Banks urged to ramp up lending as just 12,000 small firms get crucial loans to survive the coronavirus crisis
Britain’s banks are under mounting pressure to come clean over what they are doing to help businesses struggling to survive the Covid-19 outbreak.
Thousands of firms are finding it near-impossible to access cash under the Government’s vital Coronavirus Business Interruption Loans Scheme (CBILS).
Chancellor Rishi Sunak, who launched the scheme last month, last night said he was looking at ways to ‘streamline’ and ‘simplify’ the process and ‘strip out bureaucracy’.
Lending block: Chancellor Rishi Sunak said he was looking at ways to ‘streamline’ and ‘simplify’ the Government’s vital Coronavirus Business Interruption Loans Scheme process
But he dismissed calls to increase the Government’s guarantee on the loans from the current level of 80 per cent to 100 per cent.
‘I’m not persuaded that moving to a 100 per cent guarantee is the right thing to do,’ Sunak said.
‘Some people have made some comparisons with what’s going on in other countries. I think when you look at the totality of what we’re doing it’s more significant in scope and scale than most of those other countries.’
Hours earlier Bank of England chief economist Andy Haldane (pictured) said it was an ‘open secret’ that lenders were failing to get money out of the door fast enough.
Firms with a turnover of up to £45million can apply for CBILS loans worth up to £5million.
Some 12,000 loans worth almost £2billion have gone out to these businesses. That is double the 6,000 that had been made by Wednesday last week.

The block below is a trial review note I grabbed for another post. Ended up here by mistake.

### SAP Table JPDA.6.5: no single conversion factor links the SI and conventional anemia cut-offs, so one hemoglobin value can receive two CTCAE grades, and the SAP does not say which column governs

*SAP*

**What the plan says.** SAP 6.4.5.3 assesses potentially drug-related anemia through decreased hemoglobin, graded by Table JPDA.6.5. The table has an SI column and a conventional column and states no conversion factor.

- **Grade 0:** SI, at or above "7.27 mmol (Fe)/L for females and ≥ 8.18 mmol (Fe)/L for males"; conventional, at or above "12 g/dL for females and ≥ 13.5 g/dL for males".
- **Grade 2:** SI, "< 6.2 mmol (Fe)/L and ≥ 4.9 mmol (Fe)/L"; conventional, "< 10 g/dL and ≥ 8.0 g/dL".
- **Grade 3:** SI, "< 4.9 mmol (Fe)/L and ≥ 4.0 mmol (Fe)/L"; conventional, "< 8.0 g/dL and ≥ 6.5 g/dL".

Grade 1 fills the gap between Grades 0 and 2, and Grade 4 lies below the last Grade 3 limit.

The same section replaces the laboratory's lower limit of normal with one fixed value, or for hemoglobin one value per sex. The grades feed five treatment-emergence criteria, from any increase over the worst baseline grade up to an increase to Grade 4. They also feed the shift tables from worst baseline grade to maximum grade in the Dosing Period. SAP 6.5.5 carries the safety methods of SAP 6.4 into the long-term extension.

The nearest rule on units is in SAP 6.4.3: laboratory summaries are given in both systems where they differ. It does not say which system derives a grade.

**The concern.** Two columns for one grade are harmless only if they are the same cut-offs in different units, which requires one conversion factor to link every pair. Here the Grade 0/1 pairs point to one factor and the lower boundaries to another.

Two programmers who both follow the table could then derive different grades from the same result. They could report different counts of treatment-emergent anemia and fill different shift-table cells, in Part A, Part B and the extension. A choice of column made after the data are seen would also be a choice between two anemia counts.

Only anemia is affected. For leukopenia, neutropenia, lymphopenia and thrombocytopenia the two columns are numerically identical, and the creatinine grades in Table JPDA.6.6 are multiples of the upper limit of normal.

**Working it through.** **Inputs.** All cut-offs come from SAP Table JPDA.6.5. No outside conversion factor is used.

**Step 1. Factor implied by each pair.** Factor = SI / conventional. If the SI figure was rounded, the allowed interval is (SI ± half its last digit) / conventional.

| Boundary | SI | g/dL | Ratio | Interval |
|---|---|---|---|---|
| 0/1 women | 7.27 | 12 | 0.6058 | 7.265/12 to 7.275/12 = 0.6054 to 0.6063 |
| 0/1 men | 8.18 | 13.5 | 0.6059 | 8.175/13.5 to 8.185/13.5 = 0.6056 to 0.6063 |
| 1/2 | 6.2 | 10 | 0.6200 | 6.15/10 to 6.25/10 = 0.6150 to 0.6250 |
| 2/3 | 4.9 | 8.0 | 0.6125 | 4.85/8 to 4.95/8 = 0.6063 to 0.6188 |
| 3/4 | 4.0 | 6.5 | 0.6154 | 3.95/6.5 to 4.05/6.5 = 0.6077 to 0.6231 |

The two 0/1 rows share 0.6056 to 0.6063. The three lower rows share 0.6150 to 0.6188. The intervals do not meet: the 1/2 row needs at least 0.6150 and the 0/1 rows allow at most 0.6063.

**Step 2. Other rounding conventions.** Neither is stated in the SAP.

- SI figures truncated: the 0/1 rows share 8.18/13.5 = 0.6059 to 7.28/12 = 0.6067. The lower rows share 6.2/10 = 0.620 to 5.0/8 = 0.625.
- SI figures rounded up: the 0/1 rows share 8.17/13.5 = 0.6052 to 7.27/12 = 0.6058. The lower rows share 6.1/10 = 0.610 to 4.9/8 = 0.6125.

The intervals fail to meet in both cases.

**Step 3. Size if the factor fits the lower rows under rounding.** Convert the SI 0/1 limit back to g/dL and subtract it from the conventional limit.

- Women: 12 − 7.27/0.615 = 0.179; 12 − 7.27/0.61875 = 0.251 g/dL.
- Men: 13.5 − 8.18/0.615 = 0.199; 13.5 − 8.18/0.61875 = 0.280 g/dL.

But it is only a fraction of the 35,000 applications that have been made.
And it is a far cry from the £330billion which Sunak envisioned flowing from CBILS and the Bank of England’s separate Covid-19 Corporate Funding Facility for larger businesses.
Just two banks have agreed to publish their individual lending figures under CBILS, fuelling fears that some are not pulling their weight.
RBS – Britain’s largest lender to smaller businesses – has handed out the lion’s share of CBILS loans with £936million to 5,600 firms.
As of last Thursday, HSBC had given £279million to 2,026 companies.
Metro’s £10m to customers
Thousands of bank account holders can expect a windfall as Metro Bank agreed to hand back more than £10million in overdraft fees.
The Competition and Markets Authority (CMA) found that from February 2018 the bank did not properly warn customers that they could face charges when dipping into their unarranged overdrafts.
Metro will return the money, and pay customers 8 per cent interest on the charges, bringing the total amount to around £11.4million.
Lloyds Bank, Barclays and Santander have refused to disclose their data.
The All-Party Parliamentary Group (APPG) on Fair Business Banking has written to the Treasury and the British Business Bank demanding lenders give daily updates on how many applications had been received, how many approved and how many turned down.
Kevin Hollinrake, the APPG’s co-chairman, said: ‘We are a few days away from this being a total catastrophe for most businesses.
‘We’ve only got days to fix this so updates by week are not good enough.’
And MPs on the Treasury committee want daily progress updates from the banks stating how much they have lent under CBILS, as many businesses have been left hanging in the balance with no money.
The committee has written to UK Finance and the British Business Bank, which is coordinating the CBILS scheme, urging them to push for better disclosure.
Mel Stride MP, chairman of the Treasury committee, said: ‘Many businesses up and down the country are facing a daily struggle for survival.
‘They need these emergency loans urgently, but data published so far shows that it has been taking too long to reach them.’